The AJGA also addresses an issue the pros could especially learn from the kids. The organization is a stickler for maintaining a good pace of play, with timing stations placed on every third hole and golfers given a red card if their group falls out of position. The first red card is a warning. If the golfers are still out of position by the next timing station, a second red card is handed out, and each player in the group is assessed a one-shot penalty.
"We averaged 4½ hours for 85 tournaments, and college golf is played in 5½ hours," says Stephen Hamblin, the executive director of the AJGA. "We have the best pace-of-play program of any organization in the world." Hamblin says about 1,500 red cards were issued last year but fewer than 30 penalty shots were assessed.
The primary mission of the AJGA is to set the juniors on a path for obtaining college scholarships, and that is another area of strength. About 35 college coaches, dressed in bright school garb, showed up for the first round of the Thunderbird to scout players representing 15 countries.
"It's not as if you come here and it's no big deal," says Spieth, who has committed to attend Texas. "It's not like, and I hate to say it, a high school tournament, no disrespect to high school golf. Without the AJGA it would be very difficult for the college coaches to find us. Every junior golfer around the country knows about the AJGA and knows that's the way to get to college. And the way to get beyond college."
Spieth, who stands 5'11", shot 69 in his opening round, moving the ball both ways, walking in 30-footers and scrambling for a difficult par from a hill above the 8th green by opening his 60-degree wedge and feathering a short pitch to five feet. (The boys played the par-72 Grayhawk layout at 7,112 yards, the girls at 6,275.) In many ways Spieth's maturity is a reflection of his home life. He is the oldest of three, including 15-year-old Steven, who at 6'5" is a budding basketball star, and nine-year-old Ellie, who is a special-needs child. When Spieth is not on the road, he helps take care of Ellie, and golf moves into the background. "Jordan has told a lot of people that one of the things he treasures is that when he comes home after he's been away, she doesn't know the relative importance of it, whether he's won, lost or not played," says Shawn Spieth. "That's how we as parents try to treat him. In the grand scheme, it's a golf tournament and it's a basketball tournament. They value that time with her, and it's a really nice opportunity to sit back and appreciate what they have."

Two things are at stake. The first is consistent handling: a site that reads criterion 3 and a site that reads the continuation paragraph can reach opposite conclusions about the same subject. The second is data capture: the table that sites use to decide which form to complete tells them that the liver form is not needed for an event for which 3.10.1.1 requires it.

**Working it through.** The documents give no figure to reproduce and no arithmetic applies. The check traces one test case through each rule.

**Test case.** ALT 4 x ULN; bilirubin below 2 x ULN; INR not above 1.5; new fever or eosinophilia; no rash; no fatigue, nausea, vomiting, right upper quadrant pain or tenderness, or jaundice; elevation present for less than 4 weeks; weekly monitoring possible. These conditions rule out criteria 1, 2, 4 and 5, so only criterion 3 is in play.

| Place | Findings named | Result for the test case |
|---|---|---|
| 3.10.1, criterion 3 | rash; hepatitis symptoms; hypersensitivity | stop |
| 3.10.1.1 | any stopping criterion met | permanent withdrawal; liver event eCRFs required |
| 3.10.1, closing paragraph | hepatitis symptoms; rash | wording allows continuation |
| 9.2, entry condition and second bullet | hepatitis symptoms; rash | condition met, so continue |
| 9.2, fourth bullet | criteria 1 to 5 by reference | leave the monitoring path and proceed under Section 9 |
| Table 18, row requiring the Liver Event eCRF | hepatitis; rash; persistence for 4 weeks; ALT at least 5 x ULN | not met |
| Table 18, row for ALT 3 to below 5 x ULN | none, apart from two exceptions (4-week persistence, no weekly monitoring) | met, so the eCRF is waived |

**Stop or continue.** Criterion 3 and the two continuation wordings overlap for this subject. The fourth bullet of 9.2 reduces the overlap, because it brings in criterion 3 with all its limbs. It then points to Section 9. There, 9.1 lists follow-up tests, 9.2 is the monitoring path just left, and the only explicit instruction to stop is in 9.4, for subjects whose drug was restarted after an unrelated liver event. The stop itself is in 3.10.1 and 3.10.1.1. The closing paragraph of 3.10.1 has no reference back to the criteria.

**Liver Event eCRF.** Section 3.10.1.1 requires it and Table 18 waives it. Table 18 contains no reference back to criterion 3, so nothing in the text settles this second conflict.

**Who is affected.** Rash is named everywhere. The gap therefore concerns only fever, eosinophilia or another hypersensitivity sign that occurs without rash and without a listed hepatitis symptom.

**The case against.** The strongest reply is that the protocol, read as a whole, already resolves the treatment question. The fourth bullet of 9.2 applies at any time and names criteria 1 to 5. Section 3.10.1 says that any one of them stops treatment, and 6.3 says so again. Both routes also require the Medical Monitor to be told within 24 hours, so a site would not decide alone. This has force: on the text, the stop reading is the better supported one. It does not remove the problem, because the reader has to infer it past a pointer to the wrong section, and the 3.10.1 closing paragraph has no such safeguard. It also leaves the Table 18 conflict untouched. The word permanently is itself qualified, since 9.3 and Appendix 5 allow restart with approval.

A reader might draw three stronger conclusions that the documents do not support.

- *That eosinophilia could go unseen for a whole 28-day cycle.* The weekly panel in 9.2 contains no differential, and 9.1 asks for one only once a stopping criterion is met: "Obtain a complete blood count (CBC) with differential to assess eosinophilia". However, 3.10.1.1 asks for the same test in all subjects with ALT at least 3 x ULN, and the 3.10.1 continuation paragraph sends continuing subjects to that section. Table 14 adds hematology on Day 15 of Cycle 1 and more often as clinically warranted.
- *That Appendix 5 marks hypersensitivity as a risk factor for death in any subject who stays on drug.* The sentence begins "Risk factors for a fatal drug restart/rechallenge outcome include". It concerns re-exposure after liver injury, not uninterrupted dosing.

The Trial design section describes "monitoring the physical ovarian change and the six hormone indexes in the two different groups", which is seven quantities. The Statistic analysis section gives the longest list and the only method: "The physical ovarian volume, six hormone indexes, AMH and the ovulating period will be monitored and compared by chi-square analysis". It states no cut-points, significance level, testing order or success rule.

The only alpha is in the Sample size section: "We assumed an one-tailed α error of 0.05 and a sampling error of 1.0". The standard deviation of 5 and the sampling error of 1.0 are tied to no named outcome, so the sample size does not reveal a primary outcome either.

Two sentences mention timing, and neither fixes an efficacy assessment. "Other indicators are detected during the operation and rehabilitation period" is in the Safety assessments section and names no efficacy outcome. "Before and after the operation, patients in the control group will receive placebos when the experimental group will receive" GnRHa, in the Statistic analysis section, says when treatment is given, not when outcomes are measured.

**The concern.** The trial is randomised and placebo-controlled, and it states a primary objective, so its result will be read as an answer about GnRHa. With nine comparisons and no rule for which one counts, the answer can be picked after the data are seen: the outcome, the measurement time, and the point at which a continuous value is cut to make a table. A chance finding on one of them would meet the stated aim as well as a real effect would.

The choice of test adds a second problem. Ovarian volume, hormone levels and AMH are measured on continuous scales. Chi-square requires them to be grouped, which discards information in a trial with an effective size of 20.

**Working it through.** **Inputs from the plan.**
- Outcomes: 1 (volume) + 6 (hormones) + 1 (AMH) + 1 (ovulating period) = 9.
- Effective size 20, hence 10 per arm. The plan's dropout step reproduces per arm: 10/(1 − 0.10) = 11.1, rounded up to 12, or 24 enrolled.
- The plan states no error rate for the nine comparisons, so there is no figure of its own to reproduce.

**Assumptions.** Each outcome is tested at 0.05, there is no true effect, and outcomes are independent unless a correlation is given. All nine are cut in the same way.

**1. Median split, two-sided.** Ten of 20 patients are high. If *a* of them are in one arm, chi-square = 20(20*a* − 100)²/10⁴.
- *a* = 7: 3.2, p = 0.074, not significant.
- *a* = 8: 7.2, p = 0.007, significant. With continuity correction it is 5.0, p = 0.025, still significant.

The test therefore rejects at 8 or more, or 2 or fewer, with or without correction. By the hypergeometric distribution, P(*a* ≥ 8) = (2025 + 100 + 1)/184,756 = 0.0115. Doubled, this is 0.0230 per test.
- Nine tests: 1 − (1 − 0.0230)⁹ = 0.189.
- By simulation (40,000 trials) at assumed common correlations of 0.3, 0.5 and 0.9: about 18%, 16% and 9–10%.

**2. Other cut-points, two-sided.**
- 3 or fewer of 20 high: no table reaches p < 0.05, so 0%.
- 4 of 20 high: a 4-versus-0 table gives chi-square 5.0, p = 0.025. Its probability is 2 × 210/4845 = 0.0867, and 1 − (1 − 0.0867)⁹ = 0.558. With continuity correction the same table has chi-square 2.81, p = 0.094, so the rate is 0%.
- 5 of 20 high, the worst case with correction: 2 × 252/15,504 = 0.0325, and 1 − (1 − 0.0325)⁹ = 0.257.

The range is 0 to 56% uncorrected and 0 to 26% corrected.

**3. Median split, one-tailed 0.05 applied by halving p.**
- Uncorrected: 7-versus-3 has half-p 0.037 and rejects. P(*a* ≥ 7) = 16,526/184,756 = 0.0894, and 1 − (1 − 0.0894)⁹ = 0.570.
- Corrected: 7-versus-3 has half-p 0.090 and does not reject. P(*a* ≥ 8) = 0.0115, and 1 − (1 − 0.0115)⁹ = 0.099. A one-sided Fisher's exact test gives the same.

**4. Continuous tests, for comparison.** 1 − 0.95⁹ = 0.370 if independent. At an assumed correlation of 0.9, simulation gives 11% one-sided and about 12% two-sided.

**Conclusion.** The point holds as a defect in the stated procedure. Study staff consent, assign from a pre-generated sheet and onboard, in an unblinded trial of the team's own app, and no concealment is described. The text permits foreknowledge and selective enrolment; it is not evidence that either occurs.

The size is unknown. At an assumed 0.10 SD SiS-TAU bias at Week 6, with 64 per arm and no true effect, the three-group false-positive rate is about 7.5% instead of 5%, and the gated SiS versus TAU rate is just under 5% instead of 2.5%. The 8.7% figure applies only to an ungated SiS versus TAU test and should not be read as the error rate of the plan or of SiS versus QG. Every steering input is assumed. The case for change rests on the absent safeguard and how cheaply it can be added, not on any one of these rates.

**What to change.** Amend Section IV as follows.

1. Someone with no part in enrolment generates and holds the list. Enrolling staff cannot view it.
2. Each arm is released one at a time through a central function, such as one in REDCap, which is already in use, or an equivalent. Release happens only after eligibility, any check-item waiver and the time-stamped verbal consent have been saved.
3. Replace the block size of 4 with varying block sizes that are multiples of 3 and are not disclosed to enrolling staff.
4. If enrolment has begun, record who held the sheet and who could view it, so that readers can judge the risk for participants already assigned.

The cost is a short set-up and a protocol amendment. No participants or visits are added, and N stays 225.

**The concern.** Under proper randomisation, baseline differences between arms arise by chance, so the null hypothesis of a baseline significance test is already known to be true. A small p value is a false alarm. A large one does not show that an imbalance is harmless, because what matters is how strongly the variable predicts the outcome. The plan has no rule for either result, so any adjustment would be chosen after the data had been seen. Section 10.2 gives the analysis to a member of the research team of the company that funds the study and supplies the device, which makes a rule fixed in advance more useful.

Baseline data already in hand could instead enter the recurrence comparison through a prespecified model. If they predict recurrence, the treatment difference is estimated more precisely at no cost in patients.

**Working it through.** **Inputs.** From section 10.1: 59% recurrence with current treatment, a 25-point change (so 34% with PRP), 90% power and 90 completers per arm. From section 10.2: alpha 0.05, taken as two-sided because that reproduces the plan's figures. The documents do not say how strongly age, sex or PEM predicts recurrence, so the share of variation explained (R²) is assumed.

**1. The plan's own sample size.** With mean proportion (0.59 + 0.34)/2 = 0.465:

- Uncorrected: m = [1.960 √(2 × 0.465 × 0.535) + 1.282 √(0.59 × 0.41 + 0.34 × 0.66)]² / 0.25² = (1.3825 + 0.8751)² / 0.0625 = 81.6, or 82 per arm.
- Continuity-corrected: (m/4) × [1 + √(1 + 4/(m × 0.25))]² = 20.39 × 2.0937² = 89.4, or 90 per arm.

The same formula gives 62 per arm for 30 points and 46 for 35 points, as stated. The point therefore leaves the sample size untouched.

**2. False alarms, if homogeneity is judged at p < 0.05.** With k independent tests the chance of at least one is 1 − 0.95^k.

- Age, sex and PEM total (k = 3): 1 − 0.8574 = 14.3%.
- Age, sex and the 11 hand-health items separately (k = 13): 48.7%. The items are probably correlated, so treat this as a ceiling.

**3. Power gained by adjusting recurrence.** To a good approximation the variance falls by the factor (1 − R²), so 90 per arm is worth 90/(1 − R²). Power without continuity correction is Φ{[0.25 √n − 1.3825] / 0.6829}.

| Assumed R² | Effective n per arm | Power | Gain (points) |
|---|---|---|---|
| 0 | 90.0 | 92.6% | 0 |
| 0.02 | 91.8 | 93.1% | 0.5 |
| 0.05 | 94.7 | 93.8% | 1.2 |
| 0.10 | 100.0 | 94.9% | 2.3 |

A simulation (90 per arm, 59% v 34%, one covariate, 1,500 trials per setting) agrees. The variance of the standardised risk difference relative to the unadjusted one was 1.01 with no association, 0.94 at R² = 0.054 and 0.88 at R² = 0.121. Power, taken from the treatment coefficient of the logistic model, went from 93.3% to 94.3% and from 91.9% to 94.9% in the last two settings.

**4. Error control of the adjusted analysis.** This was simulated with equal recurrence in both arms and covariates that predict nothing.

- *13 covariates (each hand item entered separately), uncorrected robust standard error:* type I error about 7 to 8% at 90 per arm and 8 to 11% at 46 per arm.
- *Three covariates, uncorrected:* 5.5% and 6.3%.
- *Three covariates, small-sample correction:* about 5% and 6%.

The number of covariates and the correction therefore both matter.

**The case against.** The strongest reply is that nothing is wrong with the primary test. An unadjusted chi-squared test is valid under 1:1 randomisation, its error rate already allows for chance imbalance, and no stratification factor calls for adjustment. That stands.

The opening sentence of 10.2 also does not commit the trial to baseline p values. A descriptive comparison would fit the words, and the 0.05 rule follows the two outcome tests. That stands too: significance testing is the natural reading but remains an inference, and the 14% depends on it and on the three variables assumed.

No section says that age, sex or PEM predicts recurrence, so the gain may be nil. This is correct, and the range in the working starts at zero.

Says Jordan, "She keeps us humble. We wouldn't have it any other way."
The Thunderbird was the start of a busy summer for Jordan. By virtue of his victory in last year's U.S. Junior, he is exempt into the U.S. Open 36-hole sectional qualifier, which is scheduled for June 7 at Germantown Country Club and Ridgeway Country Club in Memphis. He will then compete in the PGA Tour's St. Jude Classic, also in Memphis, and undoubtedly exchange text messages with his pal Tony Romo, the Dallas Cowboys quarterback who will compete in sectional qualifying at the Woodlands near Houston. Jordan predicted a tough road for Romo.
"I mean, he's good, but he's going up against PGA Tour players," Spieth says. "I think he'd have an easier time making the cut on the PGA Tour."
Spieth, so soon, is an authority on the subject.
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